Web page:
Fake News: Photo Does NOT Show Red Cross Women Landing At Normandy

Hoax Alert

  • by: Ryan Cooper
Fake News: Photo Does NOT Show Red Cross Women Landing At Normandy

Does a photo show women from the Red Cross arriving at a Normandy beach in 1944 to help injured troops? No, that's not true: The photo is real, but it was not snapped at Normandy. Actually, it was taken in the French Riviera in 1945, seven months after the D-Day Invasion.

The story originated from a post (archived here) published by DoSomething.org on June 15, 2014. It opened:

Here's a Normandy Beach landing photo they don't show you in textbooks. Brave women of the Red Cross arriving in 1944 to help the injured troops.
Bad ass.

Users on social media only saw this title, description and thumbnail:

The vintage photograph has been shared many times over the years, but the captions have not always accurately reflected what happened.

On June 23, 2016, the American Red Cross published a blog post titled, "What's the Story Behind This Iconic Photo?" The author noted that the image shows a U.S. Coast Guard-operated ship unloading passengers in the South of France, the Côte d'Azur, as it is known. The photo was taken on January 15, 1945, according to the Red Cross, not 1944, as the post claimed.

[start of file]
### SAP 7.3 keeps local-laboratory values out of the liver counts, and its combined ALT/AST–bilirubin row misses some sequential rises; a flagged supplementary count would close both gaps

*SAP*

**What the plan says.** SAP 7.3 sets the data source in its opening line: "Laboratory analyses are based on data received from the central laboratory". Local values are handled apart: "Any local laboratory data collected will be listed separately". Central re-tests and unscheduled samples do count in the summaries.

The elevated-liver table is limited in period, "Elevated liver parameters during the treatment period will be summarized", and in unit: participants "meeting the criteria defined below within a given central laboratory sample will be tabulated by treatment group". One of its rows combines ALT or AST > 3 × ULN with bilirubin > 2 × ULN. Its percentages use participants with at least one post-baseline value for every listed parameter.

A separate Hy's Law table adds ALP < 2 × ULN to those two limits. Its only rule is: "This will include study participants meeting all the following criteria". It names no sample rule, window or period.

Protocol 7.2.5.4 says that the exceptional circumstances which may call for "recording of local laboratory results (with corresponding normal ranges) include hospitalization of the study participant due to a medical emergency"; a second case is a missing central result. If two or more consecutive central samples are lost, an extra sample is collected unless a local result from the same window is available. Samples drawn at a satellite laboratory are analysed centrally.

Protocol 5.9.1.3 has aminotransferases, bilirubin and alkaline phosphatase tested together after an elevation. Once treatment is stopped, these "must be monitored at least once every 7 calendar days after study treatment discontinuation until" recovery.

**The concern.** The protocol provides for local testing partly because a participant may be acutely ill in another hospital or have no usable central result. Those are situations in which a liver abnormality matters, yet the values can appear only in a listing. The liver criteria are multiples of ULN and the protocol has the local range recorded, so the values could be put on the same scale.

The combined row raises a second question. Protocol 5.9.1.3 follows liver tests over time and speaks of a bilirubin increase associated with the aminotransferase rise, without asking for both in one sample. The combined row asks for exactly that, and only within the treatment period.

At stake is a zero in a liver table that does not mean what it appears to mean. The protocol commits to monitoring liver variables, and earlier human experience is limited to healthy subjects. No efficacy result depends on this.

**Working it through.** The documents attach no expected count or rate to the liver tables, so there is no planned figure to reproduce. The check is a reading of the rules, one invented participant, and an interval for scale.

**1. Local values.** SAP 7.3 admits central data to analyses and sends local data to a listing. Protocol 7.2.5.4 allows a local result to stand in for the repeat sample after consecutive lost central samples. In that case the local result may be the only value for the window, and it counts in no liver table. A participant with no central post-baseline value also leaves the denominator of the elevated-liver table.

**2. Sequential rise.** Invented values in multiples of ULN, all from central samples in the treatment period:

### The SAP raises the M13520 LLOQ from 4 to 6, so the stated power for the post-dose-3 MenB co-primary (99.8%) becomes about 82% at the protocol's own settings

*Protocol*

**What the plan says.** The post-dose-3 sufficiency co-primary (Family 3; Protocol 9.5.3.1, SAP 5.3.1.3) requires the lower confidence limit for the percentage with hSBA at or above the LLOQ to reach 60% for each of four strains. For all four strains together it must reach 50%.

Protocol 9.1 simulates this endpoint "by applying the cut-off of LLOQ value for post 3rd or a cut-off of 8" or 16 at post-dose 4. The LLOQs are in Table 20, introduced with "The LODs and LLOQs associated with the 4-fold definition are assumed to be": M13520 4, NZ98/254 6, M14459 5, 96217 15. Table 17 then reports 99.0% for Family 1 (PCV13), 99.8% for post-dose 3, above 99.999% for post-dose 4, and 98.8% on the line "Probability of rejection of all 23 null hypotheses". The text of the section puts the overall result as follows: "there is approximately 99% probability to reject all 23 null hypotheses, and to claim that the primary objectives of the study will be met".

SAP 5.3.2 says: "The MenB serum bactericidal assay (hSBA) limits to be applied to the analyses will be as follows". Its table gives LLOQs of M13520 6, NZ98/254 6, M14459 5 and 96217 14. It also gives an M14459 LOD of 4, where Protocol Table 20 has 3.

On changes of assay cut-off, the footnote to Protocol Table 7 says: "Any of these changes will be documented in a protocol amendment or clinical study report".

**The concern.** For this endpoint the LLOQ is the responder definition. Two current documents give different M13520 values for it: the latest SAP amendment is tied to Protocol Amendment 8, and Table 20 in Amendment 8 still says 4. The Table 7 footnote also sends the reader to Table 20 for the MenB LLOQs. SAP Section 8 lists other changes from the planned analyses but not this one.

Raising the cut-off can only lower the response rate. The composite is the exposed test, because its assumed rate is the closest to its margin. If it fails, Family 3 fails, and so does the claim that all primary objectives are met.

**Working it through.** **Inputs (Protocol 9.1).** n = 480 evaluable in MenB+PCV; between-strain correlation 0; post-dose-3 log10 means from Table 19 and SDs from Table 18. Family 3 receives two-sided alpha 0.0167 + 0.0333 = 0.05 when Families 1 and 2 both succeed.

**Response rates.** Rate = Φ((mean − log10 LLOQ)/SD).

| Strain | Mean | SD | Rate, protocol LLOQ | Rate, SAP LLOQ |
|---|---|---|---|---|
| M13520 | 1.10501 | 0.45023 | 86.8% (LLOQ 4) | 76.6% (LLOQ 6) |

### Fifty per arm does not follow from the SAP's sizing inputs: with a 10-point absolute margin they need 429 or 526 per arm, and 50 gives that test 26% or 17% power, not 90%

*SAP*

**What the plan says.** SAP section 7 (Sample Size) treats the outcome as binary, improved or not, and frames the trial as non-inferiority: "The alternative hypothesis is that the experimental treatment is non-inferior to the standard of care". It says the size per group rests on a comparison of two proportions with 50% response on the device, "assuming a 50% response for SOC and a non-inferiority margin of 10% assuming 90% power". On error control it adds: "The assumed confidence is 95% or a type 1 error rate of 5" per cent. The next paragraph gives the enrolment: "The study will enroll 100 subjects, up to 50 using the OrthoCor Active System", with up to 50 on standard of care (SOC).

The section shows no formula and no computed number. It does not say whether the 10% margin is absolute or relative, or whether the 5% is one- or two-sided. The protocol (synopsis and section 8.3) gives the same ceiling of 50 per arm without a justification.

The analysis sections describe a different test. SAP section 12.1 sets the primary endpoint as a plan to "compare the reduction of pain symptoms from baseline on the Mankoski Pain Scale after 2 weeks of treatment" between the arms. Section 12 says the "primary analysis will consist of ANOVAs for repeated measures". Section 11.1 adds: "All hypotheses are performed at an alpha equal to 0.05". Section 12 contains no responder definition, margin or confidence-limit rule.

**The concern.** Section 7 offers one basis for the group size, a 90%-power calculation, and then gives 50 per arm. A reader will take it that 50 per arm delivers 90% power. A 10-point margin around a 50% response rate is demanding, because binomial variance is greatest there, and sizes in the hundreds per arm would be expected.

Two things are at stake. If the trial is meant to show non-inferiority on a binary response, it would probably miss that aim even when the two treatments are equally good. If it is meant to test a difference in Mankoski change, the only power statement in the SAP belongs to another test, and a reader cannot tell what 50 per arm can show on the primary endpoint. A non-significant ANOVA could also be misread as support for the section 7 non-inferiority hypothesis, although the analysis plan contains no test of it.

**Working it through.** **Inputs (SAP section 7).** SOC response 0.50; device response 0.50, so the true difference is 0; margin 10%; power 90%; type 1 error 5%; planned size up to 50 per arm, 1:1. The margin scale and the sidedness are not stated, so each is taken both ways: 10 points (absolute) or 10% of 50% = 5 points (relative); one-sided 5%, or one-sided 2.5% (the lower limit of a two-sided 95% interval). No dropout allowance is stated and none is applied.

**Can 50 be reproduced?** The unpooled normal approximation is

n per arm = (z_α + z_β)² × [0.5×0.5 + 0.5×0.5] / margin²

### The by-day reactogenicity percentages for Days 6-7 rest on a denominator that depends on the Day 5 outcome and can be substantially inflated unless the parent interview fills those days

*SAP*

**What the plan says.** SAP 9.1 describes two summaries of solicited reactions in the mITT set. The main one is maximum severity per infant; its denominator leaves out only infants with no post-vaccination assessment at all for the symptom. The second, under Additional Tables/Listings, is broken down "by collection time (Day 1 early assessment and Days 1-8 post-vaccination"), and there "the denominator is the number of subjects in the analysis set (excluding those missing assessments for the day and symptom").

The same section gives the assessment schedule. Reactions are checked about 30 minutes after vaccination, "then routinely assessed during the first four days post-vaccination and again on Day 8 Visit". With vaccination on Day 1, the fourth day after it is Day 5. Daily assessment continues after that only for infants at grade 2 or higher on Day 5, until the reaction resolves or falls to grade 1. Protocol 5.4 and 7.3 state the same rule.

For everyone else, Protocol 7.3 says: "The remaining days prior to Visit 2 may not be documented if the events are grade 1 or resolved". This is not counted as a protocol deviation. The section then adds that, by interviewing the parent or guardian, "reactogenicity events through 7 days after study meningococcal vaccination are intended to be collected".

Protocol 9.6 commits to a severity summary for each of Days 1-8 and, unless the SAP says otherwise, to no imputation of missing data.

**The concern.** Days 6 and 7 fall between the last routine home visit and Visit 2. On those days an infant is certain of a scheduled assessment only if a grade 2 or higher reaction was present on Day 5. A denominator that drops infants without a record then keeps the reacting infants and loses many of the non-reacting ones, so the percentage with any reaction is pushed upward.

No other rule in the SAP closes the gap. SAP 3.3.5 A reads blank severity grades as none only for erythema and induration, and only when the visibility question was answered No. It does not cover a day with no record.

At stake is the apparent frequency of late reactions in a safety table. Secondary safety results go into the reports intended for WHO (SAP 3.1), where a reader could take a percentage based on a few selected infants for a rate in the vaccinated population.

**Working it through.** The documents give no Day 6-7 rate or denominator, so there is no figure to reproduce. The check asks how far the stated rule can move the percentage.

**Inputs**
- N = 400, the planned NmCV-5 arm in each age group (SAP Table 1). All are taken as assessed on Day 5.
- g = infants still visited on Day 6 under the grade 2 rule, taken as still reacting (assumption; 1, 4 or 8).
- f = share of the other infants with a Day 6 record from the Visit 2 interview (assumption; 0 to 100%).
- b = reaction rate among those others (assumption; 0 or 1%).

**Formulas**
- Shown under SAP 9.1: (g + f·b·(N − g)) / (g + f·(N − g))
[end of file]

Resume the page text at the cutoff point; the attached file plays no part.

The caption may be wrong, but the bravery of the women pictured is not in question. Nor is that of the roughly 74,000 women who worked as nurses in the Army and Navy during World War II.

The article said:

During World War II, some Red Crossers overseas provided aid to and operated clubs for members of the armed forces, while others served in field and evacuation hospitals and on hospital trains, ships and planes.

While the picture does not show it, many other women helped out in field hospitals and medical evacuation planes in Normandy. This site shares some of the stories of these nurses, and the Veterans History Project is working to catalog many of their experiences.

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  Ryan Cooper

Ryan Cooper, a staff writer and fact-checker for Lead Stories, is the former Director of Programming at CNN International, where he helped shape the network's daily newscasts broadcast to more than 280 million households around the world. He was based at the network's Los Angeles Bureau. There, he managed the team responsible for a three-hour nightly program, Newsroom LA.

Formerly, he worked at the headquarters in Atlanta, and he spent four years at the London bureau. An award-winning producer, Cooper oversaw the network's Emmy Award-winning coverage of the uprising in Egypt in 2011. He also served as a supervising producer during much of the network's live reporting on the Israel-Hezbollah conflict in 2006, for which CNN received an Edward R. Murrow Award.

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